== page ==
A Republican wave could result in the loss of more than 20 seats in the U.S. House of Representatives

U.S. President Biden travels to San Diego to campaign for U.S. Rep. Mike Levin

What increasingly looks like a Republican wave in this coming mid-term elections, could result in the loss of more than 20 seats in the U.S. House of Representatives and perhaps control of both chambers of Congress.

The grim outlook has some Democrats second-guessing their party’s midterm messaging, which has emphasized the threat Republicans pose to abortion rights and democracy in a year when voters have said they are most concerned about the economy and violent crime.

Polls continue to show voters frustrated over high consumer prices and blaming the party in power from President Joe Biden on down. A Reuters/Ipsos poll conducted Oct. 31-Nov. 1 showed 69% of Americans believe the country is on the wrong track, compared with just 18% who said it was headed in the right direction.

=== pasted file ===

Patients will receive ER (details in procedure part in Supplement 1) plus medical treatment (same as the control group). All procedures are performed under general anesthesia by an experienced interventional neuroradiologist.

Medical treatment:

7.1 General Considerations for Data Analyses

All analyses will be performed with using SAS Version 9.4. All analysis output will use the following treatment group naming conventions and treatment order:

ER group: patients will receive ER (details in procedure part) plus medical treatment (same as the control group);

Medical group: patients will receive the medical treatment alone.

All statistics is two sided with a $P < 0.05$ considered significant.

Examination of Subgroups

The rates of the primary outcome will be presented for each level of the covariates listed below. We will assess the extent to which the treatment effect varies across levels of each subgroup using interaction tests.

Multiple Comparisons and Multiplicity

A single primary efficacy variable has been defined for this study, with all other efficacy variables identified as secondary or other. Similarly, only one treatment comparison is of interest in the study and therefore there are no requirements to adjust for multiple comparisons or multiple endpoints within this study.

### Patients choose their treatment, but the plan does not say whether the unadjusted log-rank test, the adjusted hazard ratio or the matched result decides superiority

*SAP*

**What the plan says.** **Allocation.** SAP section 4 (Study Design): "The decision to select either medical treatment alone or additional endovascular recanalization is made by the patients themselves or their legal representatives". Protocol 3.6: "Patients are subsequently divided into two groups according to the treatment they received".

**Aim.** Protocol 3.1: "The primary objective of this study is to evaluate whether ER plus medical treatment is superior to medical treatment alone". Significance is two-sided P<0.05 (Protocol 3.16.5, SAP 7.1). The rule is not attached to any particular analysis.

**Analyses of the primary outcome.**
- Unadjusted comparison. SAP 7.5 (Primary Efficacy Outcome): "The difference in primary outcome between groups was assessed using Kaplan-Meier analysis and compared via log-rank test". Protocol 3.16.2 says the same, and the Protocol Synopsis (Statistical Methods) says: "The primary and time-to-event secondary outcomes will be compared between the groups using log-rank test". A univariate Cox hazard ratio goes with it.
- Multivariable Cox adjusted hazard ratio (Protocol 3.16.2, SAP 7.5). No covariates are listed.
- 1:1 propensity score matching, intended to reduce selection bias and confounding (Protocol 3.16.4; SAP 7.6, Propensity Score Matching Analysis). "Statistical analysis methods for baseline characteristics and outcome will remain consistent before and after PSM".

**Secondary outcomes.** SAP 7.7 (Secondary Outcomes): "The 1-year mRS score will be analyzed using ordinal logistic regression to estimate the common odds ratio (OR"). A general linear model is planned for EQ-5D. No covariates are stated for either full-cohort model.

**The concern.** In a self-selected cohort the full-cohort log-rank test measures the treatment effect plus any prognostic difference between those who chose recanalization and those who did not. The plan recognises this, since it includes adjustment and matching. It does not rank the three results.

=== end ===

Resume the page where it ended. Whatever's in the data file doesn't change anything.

A few months ago, Spanberger was among the Democratic incumbents who appeared relatively safe. But a flood of Republican PAC money, a barrage of TV ads blaming Democrats for “staggering inflation” and “letting violent criminals back on the streets,” and voter antipathy have helped their Republican opponents close the gap.

“We’re seeing a lot of races that were thought of as unwinnable become winnable,” said Doug Heye, once a top aide to former Republican House leader Eric Cantor, who represented the same district as Spanberger.


At campaign events, Spanberger details a laundry list of legislative victories under Biden: massive infrastructure and climate bills, and measures to lower prescription drug costs and boost domestic semiconductor production.

A former CIA officer, Spanberger has criticized her party’s progressive wing and has attempted to appeal to independent voters. She was first elected as part of a Democratic wave in 2018 when Donald Trump was president.

“I have a voting record, a proud record of accomplishment,” Spanberger told the crowd at the winery on Wednesday.

But Rodell Mollineau, a Democratic consultant and former Senate leadership aide, said it is difficult for voters irate about energy and food prices to view those actions as making a difference in their day-to-day lives.


TYT Newsroom